"Picardy." YourDictionary, n.d. Web. 11 October 2018. <http://www.yourdictionary.com/picardy>.
Picardy. (n.d.). Retrieved October 11th, 2018, from http://www.yourdictionary.com/picardy
A historical region of northern France bordering on the English Channel. The name was first used in the 1200s for a number of small feudal holdings. Picardy was contested by France and England during the Hundred Years' War and became part of the French crown lands in 1477.
In any case, only the eastern districts would have been affected by invaders from over the Rhine, the chief seat of the Belgae proper being in the west, the country occupied by the Bellovaci, Ambiani and Atrebates, to which it is probable (although the reading is uncertain) that Caesar gives the distinctive name Belgium (corresponding to the old provinces of Picardy and Artois).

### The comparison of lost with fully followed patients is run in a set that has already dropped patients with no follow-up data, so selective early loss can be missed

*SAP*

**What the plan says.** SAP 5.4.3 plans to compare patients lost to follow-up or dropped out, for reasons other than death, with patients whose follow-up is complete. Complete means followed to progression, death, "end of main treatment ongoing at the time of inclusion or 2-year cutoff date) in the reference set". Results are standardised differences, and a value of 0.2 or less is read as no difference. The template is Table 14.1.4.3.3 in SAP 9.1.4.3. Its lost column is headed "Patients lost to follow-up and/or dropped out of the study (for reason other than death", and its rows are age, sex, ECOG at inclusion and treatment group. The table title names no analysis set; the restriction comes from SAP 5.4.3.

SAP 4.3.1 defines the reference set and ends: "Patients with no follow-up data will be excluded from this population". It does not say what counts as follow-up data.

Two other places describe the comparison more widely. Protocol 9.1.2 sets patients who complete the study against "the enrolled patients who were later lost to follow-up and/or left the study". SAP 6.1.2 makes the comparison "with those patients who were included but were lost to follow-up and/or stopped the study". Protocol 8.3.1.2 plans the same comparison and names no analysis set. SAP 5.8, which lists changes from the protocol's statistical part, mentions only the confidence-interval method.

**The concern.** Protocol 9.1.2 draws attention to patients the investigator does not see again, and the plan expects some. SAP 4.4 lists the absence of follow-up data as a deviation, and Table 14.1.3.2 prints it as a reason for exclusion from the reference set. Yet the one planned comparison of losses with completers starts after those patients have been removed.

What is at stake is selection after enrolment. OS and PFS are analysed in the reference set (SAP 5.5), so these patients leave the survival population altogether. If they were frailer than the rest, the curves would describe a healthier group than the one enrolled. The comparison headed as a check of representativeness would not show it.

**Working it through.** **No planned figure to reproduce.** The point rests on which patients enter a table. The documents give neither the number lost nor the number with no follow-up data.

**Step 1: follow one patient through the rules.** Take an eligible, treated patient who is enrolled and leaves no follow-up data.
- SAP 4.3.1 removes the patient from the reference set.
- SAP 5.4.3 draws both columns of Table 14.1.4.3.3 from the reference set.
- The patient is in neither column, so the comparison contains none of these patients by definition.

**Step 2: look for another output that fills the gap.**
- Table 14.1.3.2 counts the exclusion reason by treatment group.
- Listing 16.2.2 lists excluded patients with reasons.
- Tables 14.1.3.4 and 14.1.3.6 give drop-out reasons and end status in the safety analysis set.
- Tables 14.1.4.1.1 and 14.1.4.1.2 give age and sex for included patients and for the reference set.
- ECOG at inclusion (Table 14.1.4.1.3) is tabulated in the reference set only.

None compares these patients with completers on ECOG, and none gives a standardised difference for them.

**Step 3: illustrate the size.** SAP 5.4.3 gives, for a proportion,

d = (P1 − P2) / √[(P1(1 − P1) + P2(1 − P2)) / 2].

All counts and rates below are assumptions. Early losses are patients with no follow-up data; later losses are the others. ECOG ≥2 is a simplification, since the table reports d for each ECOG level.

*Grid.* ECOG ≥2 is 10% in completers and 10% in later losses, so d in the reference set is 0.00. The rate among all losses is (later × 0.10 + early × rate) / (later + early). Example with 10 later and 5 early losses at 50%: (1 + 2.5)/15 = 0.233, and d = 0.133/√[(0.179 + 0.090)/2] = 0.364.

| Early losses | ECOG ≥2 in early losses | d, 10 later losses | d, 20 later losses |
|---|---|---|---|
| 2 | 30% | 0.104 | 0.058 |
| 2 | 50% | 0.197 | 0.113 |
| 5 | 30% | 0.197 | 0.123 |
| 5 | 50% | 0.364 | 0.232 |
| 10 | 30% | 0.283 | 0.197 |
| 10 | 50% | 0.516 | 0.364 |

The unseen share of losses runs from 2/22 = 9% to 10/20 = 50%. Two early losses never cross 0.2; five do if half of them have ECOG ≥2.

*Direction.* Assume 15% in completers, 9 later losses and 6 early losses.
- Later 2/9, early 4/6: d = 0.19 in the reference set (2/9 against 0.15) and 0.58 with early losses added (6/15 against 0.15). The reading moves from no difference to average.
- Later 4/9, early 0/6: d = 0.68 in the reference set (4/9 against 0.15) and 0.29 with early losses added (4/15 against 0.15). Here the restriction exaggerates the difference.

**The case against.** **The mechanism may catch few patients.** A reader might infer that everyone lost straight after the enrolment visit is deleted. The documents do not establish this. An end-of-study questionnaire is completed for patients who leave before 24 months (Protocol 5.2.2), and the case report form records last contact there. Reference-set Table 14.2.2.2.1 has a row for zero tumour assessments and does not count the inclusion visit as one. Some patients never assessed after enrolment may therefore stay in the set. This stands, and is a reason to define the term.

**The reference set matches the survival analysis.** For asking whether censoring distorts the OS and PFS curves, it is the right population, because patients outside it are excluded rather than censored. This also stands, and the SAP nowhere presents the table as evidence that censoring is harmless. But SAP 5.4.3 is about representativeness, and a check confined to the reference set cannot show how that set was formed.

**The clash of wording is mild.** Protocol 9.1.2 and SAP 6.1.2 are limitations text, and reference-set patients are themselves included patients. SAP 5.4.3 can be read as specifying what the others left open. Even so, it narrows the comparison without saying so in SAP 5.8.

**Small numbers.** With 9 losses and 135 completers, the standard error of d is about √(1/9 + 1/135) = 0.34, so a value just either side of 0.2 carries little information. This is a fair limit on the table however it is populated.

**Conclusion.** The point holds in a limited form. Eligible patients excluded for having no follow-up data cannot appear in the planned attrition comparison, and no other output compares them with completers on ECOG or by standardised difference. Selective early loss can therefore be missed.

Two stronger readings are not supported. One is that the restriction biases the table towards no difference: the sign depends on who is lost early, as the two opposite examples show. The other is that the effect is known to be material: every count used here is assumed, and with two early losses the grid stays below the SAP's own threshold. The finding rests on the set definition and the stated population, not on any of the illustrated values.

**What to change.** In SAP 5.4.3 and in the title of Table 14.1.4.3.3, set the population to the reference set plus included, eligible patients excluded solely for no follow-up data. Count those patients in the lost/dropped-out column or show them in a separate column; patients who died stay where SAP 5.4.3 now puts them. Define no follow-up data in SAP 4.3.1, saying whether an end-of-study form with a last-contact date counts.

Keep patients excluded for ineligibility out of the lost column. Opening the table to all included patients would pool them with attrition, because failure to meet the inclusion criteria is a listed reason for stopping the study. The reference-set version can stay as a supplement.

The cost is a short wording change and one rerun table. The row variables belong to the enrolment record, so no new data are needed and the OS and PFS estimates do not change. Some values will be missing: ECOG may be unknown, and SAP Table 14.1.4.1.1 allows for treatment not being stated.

DESMOULINS, LUCIE SIMPLICE CAMILLE BENOIST (1760-1794), French journalist and politician, who played an important part in the French Revolution, was born at Guise, in Picardy, on the 2nd of March 1760.
Those of most interest to English ornithologists naturally refer to Britanny, Normandy and Picardy, and are by Baillon, Benoist, Blandin, Bureau, Canivet, Chesnon, Degland, Demarle, De Norguet, Gentil, Hardy, Lemetteil, Lemonnicier, Lesauvage, Maignon, Marcotte, Nourry and Tasle, while perhaps the Ornithologie parisienne of M.
The only teacher whom he respected was a certain Petrus de Maharncuria Picardus, or of Picardy, probably identical with a certain mathematician, Petrus Peregrinus of Picardy, who is perhaps the author of a MS. treatise, De Magnete, contained in the Bibliotheque Imperiale at Paris.
Robert de Clary, a knight from Picardy, who presents the nonofficial view of the Crusade, as it appeared to an ordinary soldier.